The final summit of the trip is not far from Lake Cobbler. After about a 2km drive to a saddle, it was time to whip out the backpack again for one last climb. This was a sharp (but with some breaks) 150m climb up to the summit. This summit is directly accessible with a 4WD, but not a Prius. By this stage, I was looking for a quick activation, but in the end, I operated for about one hour on top. Peter VK3PF worked me on every summit on this trip. Also Glenn VK3YY, disappearing from work out to the car when he saw spotted on sotawatch.

A most enjoyable trip, even if a bit of hard work. I am 52 SOTA activation points heavier, and hopefully a few pounds lighter.

Regards, 73 Wayne VK3WAM

Licola BSAR callout and SOTA activations

Hi all,

I had been planning to do a number of SOTA activations on Saturday the 13th of October to take advantage of the closing SOTA seasonal bonus period. I had been aiming to try out a squid pole, but an SMS on my mobile on Thursday (11th) changed all that. A school group was needing assistance near Licola. They were further up in the mountains, on the Wellington Plains.

Bush Search and Rescue Victoria callout

Given that I planned to be in Gippsland for the Saturday, I arranged to get picked up by the BSAR bus near Morwell, rather than in Melbourne, saving a trip at the end back to Melbourne, and then to immediately drive back in the same direction. I thought that it would be likely that the rescue callout would be wrapped up by Friday evening, especially as the school group’s location was already known. This did rule out taking up the squid pole as I had not got it ready. Instead, I’ll use the end fed suspended in trees.

The BSAR bus arrived at the Gippsland pick up at midnight and we then proceeded to Licola to pick up some gear. After that, we headed up towards McFarlane Saddle, but I presume someone had by then reached the group and we returned to Licola by about 3am.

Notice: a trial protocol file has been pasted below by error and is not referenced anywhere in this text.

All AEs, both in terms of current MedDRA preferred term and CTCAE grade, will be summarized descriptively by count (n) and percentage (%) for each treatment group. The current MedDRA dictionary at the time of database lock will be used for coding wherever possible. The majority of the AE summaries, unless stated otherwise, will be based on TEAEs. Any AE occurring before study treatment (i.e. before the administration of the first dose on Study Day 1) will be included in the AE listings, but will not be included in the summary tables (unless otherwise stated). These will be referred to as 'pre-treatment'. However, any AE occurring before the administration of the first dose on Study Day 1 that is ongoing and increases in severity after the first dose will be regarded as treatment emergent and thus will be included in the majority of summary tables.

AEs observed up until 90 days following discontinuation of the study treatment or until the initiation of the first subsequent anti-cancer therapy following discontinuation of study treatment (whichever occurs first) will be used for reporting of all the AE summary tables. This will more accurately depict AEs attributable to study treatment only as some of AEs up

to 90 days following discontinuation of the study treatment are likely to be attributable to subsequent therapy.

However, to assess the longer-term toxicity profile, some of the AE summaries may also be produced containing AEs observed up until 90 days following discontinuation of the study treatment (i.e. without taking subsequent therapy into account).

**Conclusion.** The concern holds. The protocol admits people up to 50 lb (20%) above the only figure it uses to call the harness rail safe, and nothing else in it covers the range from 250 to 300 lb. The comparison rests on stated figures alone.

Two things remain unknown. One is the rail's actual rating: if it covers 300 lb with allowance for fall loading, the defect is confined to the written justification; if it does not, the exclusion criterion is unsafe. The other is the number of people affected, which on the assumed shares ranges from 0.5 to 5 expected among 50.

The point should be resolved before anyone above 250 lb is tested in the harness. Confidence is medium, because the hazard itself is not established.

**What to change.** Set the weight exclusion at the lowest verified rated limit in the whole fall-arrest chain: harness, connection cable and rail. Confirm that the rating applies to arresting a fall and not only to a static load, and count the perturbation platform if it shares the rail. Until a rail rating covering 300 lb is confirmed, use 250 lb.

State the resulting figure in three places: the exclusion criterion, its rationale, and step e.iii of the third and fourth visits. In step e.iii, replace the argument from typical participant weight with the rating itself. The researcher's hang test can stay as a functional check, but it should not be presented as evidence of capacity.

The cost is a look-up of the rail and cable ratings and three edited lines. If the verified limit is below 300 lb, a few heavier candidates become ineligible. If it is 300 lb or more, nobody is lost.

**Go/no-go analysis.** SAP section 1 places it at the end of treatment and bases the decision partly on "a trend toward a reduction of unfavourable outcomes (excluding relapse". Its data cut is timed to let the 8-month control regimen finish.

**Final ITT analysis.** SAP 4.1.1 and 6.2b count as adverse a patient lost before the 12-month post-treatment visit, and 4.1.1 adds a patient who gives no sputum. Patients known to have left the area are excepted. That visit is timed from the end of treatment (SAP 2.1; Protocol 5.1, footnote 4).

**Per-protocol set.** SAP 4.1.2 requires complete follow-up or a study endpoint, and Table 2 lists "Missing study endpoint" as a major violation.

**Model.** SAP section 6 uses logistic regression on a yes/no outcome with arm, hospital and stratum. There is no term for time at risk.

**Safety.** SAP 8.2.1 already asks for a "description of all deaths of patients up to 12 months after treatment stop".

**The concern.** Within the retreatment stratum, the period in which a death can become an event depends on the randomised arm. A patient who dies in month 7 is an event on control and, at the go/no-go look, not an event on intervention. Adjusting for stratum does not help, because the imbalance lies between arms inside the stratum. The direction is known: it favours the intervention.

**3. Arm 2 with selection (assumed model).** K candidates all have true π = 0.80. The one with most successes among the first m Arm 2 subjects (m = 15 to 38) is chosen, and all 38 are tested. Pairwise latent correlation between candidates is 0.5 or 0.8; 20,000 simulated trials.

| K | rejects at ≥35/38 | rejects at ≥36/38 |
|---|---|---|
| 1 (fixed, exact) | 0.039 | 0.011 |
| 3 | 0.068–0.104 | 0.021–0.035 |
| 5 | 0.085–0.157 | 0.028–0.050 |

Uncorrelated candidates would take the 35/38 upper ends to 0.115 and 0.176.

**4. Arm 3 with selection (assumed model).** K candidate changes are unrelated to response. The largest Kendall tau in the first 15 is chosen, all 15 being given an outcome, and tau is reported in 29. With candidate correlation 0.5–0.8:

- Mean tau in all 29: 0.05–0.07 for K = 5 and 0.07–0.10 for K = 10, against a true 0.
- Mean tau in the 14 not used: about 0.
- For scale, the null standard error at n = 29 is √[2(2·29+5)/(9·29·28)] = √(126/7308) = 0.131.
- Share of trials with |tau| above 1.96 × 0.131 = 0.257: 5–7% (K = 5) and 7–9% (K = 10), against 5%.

Check out our hotel room for the night:
Sleeping in the Licola CFA shed

Here is a pic of the BSAR group at Licola:
BSAR group at Licola

Further details about this callout can be obtained from the BSAR website.

In the mid morning, we were stood down and returned to Melbourne, or in my case, the car near Morwell.

Mt Hooghly VK3/VT-049

With an afternoon now free, I thought I might pick up a bonus SOTA activation, but leave my Baw Baw activations to Saturday as planned. I first gave Peter, VK3PF a quick call to find out the situation concerning VK3/VT-049 and then headed up. I operated from near the trig point.

VK3/VT-049 trig point

I strung up the end fed in some trees. The feed point was near the ground. I noticed that if I lifted this up about a metre from the ground, SWR was very low, but at the ground it was about 2. I worked Peter VK3PF on VK3/VN-003 and a few other stations. I then packed up and looked to activate something else further south.

South Gippsland attempts

I made my way down to the Grand Ridge Road with a view to look at Mt Fatigue VK3/VT-057. The northern access road near to this summit was closed, so I looked to come from the west. This may be possible, but needs a high clearance vehicle. I was not in the mood for a longer walk, so I thought I would try for Lay Hill VK3/VT-077 instead. There is a road that approaches the summit, but the highest point is still about 35m below the top. The actual summit is on private land, so this was not going to happen today.

So with that, it was time to have some dinner, catch up with Peter VK3PF for a chat and head out to Mt St Gwinear for the two planned activations on the Saturday. There was no one in the Gwinear car park overnight. The temperature was about 2C overnight with some patchy snow around the car park, which is just under 1300m elevation.

Mt St Phillack VK3/VT-006